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Changing Lifestyles, Changing Habits: Preventing or Reversing Atherosclerosis

separator Atherosclerosis is the main cause of heart disease in the United States. What causes it? How can you avoid it? What should you do if you already have it?

The heart gets its supply of oxygen and nutrients from the blood. The coronary arteries carry the blood to the heart. If the arteries become clogged, blood flow is restricted, or blocked. Eventually the blockage is likely to cause heart pain, or angina. If the blood supply is cut off completely, the result is a heart attack. During a heart attack, the areas of the heart muscle that don't receive oxygen begin to die. Often, the heart muscle suffers permanent damage.

This arterial blocking that causes angina and heart attacks is called atherosclerosis.

What Causes the Clogging?
The gradual buildup of fatty substances (cholesterol and triglycerides) in blood vessels is the cause of atherosclerosis. The walls of the arteries become too thick, narrowing the passageways where blood flows to the heart. The condition is often called "hardening of the arteries," because the cholesterol and triglycerides that stick to the arterial wall can cause plaque to form. In most cases, these areas of plaque become "calcified" and hard.

If there is no calcification, the plaque remains soft. Soft plaques often have an oily center, which is called the fatty core. This core can break off and enter the flow of blood, causing a block. This is a highly common cause of heart attacks.

What are the Risk Factors?
You're more likely to develop atherosclerosis if you have the following risk factors:
  • High levels of LDL cholesterol and low levels of HDL cholesterol in the blood
  • High levels of triglycerides (blood fats)
  • High levels of homocysteine, an amino acid that can damage the walls of the arteries
  • High blood pressure
  • Smoking
  • Diabetes
  • Obesity
  • Unmanaged stresses of everyday life
  • Inactive lifestyle
About five percent of the people have a genetic reason for high cholesterol and other fat levels in the blood. In other words, 95 percent of the high blood fat problems are due to lifestyle factors.

What do you Need to Change?
There are so many things you can do to lower your risk of atherosclerosis, and to improve the condition if you already have it.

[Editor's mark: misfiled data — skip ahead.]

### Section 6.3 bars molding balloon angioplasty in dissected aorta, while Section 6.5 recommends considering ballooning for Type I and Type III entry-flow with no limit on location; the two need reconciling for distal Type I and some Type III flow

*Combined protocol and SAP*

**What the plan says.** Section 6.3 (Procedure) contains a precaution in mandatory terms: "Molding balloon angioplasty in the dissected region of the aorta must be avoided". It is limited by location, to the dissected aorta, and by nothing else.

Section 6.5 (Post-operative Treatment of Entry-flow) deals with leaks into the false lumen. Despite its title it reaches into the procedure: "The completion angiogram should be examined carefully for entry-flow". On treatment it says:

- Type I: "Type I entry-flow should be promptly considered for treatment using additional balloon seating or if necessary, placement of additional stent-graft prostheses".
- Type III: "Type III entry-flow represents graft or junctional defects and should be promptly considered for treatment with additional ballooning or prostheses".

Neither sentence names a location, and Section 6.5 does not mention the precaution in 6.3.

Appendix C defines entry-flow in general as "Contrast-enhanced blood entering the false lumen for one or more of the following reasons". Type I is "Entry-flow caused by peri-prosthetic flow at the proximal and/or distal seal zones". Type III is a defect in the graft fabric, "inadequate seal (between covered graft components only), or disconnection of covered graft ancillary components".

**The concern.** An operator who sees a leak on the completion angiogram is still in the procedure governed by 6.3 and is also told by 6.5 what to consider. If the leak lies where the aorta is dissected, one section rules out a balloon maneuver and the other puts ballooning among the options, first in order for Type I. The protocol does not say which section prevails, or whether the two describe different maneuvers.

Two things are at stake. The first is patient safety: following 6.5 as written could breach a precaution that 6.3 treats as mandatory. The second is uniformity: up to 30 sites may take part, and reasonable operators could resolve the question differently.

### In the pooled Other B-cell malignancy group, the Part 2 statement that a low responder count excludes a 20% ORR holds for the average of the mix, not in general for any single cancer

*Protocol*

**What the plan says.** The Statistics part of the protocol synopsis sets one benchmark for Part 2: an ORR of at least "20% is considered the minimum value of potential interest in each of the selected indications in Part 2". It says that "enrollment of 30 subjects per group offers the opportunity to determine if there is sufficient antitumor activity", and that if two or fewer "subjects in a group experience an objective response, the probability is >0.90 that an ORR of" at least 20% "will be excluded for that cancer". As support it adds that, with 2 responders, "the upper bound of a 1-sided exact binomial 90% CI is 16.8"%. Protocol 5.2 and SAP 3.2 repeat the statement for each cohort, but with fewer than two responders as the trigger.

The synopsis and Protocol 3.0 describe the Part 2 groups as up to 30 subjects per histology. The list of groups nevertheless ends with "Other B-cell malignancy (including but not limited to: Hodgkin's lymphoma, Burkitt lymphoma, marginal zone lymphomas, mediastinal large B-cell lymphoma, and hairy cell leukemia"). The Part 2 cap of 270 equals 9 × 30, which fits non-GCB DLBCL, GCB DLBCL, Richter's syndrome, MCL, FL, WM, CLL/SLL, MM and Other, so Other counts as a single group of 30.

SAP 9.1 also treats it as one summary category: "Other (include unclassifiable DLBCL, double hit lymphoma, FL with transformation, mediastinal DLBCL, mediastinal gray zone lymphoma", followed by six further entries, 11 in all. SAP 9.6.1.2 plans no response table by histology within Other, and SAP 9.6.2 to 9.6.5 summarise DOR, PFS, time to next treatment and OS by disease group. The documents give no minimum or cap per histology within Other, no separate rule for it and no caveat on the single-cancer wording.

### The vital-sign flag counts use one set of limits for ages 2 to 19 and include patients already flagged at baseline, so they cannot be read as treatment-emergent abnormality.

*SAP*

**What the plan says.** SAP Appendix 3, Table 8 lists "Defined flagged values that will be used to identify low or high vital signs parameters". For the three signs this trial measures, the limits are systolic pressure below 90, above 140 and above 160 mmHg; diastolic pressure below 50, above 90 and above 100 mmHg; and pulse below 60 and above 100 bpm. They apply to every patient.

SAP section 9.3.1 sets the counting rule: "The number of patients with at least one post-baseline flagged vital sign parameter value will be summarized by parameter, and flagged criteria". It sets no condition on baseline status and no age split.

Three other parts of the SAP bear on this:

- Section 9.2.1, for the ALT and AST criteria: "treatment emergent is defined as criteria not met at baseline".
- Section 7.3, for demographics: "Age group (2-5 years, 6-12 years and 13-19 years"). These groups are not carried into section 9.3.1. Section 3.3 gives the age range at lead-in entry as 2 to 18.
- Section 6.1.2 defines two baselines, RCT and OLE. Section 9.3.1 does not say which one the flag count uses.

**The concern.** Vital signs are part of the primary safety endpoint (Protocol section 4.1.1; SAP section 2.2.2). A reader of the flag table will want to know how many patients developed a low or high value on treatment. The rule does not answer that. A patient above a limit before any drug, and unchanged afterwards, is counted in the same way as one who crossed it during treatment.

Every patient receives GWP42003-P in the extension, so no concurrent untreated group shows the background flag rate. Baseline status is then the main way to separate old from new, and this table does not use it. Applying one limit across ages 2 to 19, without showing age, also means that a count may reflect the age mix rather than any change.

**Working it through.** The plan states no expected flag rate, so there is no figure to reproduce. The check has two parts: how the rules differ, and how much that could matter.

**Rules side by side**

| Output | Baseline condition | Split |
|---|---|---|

Do you smoke? Smoking is a leading risk factor for heart disease. If you've tried to quit on your own but haven't succeeded, get help. Talk with your doctor for advice. Studies have shown that people who get help from their doctor have a higher success rate than people who try to quit on their own.

Do you have diabetes? If so, are you doing everything you can to control your blood sugar? If you haven't talked with your doctor and other members of your health care team lately, now is the time to make an appointment. Make sure your diabetes care plan is up-to-date, because your diabetes needs change over time.

What about high blood pressure? Do you get regular exercise? If your doctor has prescribed medication, do you take it regularly? Do you eat well? All of these things can help control your blood pressure.

Do you get exercise almost every day? A sedentary lifestyle isn't helping you decrease your risk of heart disease at all. Finding a way to fit about 30 minutes of exercise into every day can be a challenge, but people generally figure it out if they make it a priority. The truth is you might have to eliminate some activities in favor of adding exercise.

Do you find time to enjoy life? Everyday life itself is stressful, even when things are going well. Make sure you find time to relax and enjoy time with your friends and family. Develop interests beyond work. The more meaningful and enjoyable life is for you, the better you're managing your stress levels.

What about food? Do you go to all-you-can-eat buffets and eat all you can? Do you eat in fast-food restaurants? Eat over-stuffed deli sandwiches? Pile on the pasta? Even a single meal that's high in fat can cause your arteries constrict, or spasm. The more good changes you make to your diet, the better your chances of keeping your arteries clear and reducing the risk of a heart attack.

If you want to identify your unhealthy eating habits, sit down with a nutritionist and talk about what kinds of foods you need to stop eating, and what you need to replace those foods with. It's hard to learn this all at once if you've been eating a certain way all your life.

Read the article about food labels in this issue of the magazine to help you make healthy food choices.

The American Heart Association; L. Sauvage. You Can Beat Heart Disease. Better Life Press, Seattle, 1998; F. Pashkow and C. Libov. The Women's Heart Book. Hyperion, New York, New York, 10023, 2001.
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